The National Certified Fishing and Allied Workers Union (NCFAWU) submission said that the labour brokering industry did very little training of workers as employers expected these workers to carry out their duties without the necessity for prior training. Once applicants were placed within a position there was no employer-employee relationship.

The Landelani Recruitment Group stated that pointed out that the Temporary Employment Services (TES) industry contributed more to the economy than agriculture, hunting, fishing, water, electricity and gas. The industry employed between 500 000 and 1 million people. The misconduct of certain labour brokers tarnished everyone in the industry. The industry had created an entry point for those traditionally outside the labour market, such as women, the previously unemployed, youth, school-leavers and the aged. Landelani called for the registration and regulation of all TES companies as well as deregistration for non-compliance. If the industry were to scrapped there would be an immediate loss of 40 jobs in their company alone.

Members of the Committee listened to presentations by various members of the Temporary Employment Services (TES) sector. Industry representatives spoke of why they felt the TES industry should not be done away with (either partly or completely), furnishing statistics on the number of previously unemployed people they had assisted in finding work. Labour brokers spoke of how the profit margin in the industry stood, on average, at a mere 3.8%. They also said that a less flexible labour market would stymie foreign investment and lead to massive job losses and, ultimately, be harmful to the country’s economy.

Members of the Committee voiced their dissatisfaction at these representatives not providing adequate answers to questions posed to them, such as whether the labour broker served as the employer or not and how labour brokering was beneficial to the country. Many members equated the industry and its practices to slavery and human trafficking. All representatives of worker organisations, with the exception of Solidarity, called for an outright ban on labour brokering.

Meeting report

RSV Ltd Consulting Engineers and Project Managers
Mr Doug Armstrong, Human Resources Executive: RSV Ltd, spoke labour market needs in relation to consulting engineers and project managers. They argued in favour of the use of labour brokers as they supplied them with people with scarce skills. He submitted that their particular business, of large scale construction and fixed term engineering projects, would be unable to operate without a flexible workforce and therefore they needed access to a labour broker.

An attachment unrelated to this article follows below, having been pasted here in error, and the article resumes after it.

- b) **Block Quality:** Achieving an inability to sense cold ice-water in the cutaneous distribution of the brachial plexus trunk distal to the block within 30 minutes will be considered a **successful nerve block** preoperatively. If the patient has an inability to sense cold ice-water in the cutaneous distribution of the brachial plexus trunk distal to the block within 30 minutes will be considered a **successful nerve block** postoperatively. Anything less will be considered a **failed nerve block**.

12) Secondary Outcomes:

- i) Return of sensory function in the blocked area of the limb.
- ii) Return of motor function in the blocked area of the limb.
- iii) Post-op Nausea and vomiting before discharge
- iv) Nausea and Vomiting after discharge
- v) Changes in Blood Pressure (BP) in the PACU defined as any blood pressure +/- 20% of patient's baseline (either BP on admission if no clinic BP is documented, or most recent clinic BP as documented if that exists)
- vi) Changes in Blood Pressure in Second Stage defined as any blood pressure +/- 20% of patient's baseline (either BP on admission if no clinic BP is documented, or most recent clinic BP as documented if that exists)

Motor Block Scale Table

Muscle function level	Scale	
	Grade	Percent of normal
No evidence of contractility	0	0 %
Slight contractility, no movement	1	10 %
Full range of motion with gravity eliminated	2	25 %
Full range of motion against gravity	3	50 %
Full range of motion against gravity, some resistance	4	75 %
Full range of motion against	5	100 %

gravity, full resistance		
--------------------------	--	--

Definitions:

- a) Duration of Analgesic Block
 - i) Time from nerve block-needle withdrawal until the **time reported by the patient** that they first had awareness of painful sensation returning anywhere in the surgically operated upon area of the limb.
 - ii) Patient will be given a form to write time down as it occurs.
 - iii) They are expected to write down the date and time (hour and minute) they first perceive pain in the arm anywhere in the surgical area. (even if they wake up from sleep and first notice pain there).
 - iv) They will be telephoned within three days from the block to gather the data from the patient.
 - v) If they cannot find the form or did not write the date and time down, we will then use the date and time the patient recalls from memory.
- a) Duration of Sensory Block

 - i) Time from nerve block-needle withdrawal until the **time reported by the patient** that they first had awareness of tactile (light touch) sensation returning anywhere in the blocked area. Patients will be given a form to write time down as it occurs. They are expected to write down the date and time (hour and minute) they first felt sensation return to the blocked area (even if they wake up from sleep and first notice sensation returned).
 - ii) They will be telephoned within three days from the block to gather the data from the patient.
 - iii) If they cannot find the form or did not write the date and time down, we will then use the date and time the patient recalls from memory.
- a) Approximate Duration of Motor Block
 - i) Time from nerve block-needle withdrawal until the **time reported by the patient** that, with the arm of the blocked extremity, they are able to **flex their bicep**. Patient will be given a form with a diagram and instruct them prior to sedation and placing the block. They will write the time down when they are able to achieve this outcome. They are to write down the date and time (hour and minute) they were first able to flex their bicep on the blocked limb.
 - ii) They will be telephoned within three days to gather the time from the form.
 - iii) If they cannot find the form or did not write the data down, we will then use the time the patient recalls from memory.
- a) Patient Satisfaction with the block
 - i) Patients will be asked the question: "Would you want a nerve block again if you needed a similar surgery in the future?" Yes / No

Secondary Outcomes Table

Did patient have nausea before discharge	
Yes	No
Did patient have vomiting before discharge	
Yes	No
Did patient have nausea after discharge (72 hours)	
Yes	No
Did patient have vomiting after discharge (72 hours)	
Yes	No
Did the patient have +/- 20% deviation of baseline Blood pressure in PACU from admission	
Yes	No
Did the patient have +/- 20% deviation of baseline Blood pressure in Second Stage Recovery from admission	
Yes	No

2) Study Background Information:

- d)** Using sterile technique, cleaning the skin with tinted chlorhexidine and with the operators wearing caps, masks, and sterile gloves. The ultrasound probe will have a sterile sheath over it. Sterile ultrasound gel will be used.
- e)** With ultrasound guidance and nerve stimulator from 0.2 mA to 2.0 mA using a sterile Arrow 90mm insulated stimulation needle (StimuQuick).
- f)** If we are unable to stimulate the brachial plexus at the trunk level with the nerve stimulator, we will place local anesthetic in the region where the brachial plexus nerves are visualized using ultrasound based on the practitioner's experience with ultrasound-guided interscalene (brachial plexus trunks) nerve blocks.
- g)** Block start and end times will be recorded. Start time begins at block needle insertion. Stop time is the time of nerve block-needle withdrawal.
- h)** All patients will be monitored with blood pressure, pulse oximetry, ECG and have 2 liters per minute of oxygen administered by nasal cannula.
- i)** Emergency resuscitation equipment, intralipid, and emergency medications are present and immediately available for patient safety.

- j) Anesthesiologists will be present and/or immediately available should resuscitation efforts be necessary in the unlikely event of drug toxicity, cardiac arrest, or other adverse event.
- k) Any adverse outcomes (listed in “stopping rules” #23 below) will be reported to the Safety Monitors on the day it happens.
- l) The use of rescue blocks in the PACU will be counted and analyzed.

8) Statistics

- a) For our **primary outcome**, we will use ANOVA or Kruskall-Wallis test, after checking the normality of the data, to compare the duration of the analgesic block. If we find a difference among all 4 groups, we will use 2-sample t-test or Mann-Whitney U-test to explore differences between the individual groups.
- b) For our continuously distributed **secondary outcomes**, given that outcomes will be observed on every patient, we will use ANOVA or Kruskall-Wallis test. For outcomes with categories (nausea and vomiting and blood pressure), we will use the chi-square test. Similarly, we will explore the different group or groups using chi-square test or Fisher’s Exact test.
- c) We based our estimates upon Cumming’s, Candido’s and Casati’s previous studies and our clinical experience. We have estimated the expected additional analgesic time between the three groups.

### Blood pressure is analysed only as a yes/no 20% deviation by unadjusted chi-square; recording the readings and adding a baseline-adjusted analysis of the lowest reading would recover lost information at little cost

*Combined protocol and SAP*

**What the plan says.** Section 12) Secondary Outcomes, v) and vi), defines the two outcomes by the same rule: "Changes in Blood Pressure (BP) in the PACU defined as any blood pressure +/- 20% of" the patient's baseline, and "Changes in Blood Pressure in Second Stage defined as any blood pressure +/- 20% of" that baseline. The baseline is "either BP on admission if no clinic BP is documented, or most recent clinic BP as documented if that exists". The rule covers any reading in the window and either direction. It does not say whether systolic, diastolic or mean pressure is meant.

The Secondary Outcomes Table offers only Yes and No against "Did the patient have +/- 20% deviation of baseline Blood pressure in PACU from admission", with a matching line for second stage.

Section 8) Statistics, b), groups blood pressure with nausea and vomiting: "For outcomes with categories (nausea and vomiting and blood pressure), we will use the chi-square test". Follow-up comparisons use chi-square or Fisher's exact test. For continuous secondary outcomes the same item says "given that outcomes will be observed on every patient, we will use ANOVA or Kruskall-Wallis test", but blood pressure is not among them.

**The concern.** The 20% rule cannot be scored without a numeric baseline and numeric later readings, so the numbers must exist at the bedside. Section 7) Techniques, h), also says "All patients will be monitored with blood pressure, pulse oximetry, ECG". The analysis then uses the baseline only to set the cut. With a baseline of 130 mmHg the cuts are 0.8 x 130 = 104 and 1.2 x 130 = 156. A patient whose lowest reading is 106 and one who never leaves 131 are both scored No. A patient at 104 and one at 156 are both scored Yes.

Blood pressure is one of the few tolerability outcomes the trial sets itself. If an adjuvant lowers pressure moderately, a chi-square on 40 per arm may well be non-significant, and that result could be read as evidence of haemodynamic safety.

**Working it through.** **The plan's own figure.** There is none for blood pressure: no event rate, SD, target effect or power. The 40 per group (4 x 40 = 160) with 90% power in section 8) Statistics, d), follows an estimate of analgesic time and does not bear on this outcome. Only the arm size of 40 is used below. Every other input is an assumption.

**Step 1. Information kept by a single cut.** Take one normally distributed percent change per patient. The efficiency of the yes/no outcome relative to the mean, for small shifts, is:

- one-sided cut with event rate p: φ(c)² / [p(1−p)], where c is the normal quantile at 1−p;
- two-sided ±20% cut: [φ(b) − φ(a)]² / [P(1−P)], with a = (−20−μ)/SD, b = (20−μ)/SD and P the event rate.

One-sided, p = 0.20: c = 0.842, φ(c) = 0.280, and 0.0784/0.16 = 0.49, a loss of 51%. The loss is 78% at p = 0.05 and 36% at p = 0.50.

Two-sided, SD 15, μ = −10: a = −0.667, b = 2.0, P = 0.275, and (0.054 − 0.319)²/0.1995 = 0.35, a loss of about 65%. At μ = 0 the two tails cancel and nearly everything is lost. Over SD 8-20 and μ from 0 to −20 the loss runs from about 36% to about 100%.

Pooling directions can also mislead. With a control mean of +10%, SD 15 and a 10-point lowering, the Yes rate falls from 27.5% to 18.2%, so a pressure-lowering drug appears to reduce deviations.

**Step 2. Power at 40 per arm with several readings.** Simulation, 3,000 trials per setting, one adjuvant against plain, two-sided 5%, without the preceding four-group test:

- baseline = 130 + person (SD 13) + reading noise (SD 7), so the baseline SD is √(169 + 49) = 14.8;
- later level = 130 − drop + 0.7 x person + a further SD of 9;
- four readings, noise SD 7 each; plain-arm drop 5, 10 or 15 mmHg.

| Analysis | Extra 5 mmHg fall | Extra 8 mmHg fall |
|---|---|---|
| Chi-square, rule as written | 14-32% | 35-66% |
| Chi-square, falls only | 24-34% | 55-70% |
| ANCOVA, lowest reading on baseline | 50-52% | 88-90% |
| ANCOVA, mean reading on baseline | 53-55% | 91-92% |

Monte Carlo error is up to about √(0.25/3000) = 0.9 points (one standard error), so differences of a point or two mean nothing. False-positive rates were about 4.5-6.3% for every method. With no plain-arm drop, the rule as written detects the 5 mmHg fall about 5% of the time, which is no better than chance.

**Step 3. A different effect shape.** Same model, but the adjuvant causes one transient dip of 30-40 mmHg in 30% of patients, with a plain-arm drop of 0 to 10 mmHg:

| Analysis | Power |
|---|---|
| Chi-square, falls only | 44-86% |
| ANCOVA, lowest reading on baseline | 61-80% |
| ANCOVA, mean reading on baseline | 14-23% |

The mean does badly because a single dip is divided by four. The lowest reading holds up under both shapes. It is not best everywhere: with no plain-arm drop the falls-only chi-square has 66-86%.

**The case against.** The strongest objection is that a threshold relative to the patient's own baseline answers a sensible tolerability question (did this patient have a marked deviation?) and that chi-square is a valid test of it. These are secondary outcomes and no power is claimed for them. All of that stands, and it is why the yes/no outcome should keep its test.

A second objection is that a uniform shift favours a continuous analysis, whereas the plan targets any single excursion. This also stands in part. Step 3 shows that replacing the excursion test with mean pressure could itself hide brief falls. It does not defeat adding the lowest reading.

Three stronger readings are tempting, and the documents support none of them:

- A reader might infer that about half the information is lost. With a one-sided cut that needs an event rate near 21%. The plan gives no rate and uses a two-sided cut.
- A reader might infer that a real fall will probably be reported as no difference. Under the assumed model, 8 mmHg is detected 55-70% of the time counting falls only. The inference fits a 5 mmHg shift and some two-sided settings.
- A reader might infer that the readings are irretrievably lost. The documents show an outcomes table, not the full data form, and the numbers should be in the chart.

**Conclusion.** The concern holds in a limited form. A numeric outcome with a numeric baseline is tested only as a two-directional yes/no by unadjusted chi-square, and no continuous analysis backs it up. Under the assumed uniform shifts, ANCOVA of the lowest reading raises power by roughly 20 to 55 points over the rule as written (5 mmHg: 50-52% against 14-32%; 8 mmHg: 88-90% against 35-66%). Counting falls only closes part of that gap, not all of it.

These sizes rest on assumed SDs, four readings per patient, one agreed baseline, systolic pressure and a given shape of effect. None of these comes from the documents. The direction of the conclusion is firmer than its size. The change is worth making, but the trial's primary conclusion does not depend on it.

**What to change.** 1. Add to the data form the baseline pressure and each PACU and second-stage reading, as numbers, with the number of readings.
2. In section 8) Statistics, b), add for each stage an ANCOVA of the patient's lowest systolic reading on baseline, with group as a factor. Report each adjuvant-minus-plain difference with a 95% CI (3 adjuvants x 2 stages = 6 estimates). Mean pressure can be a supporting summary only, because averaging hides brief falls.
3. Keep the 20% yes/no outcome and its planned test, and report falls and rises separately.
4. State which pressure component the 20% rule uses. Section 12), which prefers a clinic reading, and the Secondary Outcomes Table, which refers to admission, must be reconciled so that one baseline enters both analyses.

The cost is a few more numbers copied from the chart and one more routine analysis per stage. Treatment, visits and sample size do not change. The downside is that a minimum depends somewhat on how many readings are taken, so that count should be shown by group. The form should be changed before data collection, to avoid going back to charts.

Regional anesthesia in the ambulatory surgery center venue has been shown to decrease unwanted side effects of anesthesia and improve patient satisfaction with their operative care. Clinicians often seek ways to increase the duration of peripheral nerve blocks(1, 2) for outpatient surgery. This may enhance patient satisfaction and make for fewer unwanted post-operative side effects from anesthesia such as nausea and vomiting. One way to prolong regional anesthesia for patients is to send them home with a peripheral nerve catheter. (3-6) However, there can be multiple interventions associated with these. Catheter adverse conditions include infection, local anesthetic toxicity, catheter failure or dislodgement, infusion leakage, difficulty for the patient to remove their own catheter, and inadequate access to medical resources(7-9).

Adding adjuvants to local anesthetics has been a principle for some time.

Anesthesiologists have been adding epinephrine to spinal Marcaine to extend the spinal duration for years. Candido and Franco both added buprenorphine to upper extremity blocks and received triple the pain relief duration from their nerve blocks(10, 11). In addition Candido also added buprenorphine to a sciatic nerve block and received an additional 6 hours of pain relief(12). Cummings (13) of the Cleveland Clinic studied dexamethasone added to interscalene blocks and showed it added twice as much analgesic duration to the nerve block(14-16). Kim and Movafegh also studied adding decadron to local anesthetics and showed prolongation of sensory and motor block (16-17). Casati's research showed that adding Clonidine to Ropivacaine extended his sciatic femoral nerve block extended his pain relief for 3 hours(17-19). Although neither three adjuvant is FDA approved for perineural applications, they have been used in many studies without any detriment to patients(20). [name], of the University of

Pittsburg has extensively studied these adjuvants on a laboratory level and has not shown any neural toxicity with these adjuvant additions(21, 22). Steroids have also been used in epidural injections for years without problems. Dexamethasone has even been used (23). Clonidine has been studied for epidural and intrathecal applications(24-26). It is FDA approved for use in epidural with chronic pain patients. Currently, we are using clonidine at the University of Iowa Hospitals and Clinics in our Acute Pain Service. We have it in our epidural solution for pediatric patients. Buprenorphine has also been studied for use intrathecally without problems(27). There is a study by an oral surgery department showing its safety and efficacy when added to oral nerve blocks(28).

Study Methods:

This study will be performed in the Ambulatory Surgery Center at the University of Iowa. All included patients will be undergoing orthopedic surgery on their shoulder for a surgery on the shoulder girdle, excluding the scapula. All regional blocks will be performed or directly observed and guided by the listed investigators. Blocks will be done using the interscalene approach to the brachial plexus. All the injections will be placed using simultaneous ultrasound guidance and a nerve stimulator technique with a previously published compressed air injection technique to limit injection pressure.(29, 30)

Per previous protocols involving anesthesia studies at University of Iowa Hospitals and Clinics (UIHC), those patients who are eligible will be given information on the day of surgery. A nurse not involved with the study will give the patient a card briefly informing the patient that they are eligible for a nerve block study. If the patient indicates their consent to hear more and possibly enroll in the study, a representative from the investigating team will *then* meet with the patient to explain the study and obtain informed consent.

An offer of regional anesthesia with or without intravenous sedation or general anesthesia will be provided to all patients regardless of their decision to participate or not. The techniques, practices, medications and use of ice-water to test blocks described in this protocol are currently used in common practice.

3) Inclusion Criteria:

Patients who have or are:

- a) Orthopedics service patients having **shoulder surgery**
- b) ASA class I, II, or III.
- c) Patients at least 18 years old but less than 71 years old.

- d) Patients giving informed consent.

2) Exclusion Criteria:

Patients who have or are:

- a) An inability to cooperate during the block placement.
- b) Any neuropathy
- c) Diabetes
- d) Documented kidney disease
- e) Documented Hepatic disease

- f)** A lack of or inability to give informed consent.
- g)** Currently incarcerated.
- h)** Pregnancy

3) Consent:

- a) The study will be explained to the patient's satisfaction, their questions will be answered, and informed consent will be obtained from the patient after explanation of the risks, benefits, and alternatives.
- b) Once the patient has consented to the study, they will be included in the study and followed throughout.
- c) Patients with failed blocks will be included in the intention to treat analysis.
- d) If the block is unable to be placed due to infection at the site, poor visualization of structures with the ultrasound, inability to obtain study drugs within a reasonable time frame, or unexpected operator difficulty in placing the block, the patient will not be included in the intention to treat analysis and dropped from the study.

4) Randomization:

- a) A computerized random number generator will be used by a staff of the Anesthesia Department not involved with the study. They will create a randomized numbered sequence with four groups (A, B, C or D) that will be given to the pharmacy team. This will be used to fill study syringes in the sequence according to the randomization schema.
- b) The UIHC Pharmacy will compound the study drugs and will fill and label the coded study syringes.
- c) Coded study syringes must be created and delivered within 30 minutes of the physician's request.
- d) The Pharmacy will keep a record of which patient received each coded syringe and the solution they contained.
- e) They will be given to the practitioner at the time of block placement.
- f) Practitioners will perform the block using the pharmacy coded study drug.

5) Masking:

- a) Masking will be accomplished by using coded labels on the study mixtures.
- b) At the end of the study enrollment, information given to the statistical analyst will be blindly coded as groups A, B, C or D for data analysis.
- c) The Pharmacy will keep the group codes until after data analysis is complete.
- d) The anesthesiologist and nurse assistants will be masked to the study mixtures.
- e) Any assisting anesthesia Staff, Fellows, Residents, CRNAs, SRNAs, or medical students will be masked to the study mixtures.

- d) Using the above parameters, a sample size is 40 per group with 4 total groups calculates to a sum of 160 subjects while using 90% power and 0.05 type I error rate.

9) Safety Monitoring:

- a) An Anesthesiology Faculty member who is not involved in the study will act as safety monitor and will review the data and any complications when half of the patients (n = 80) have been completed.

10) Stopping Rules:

Labour brokers had access to large databases and could provide the right people with the required skills at short notice. This flexibility was necessary in their business, as people were constantly moving between projects and companies. When a project was concluded, the brokers would ensure that the person was hired into a new job almost immediately. It was also useful to be able to cost exactly and move teams around.

He was aware of the duality in the market between unskilled persons and highly skilled persons. He stated that he was empowered to speak only for the highly skilled, particularly individuals with scarce skills.

He commented that the Namibian example (Namibia had recently abolished labour brokers) was not comparable to the situation in South Africa, as the Namibian economy was much smaller. He suggested that instead of an outright ban on labour brokerage, additional controls should be added in regulation of the existing labour brokerage sector.

Ms M Rantsolase (ANC) asked what labour brokers did better than conventional employers. She asked who the employer was at the end of the day and queried how the relationship with the labour brokers was structured.

Ms N Mnisi (ANC) asked if the workers’ basic labour rights were protected, such as their right to union membership and collective bargaining. In his experience the labour rights of workers were not protected under labour brokers. Ms Mnisi noted the skills debate and pointed out that, in her experience, labour brokers employed primarily unskilled workers.

Mr Armstrong responded that there was a misconception as to the professionalism of labour brokers. His business employed highly skilled individuals and used labour brokers to do this. These individuals did not generally care which company they worked for and were more concerned with working on interesting and prestigious projects. He noted the competition in the sector for work on the Gautrain project as an example of this. He acknowledged the duality of the market in that there was both an unskilled sector and a highly skilled sector of the market. He reiterated that he was not able to speak for the lower end of the market.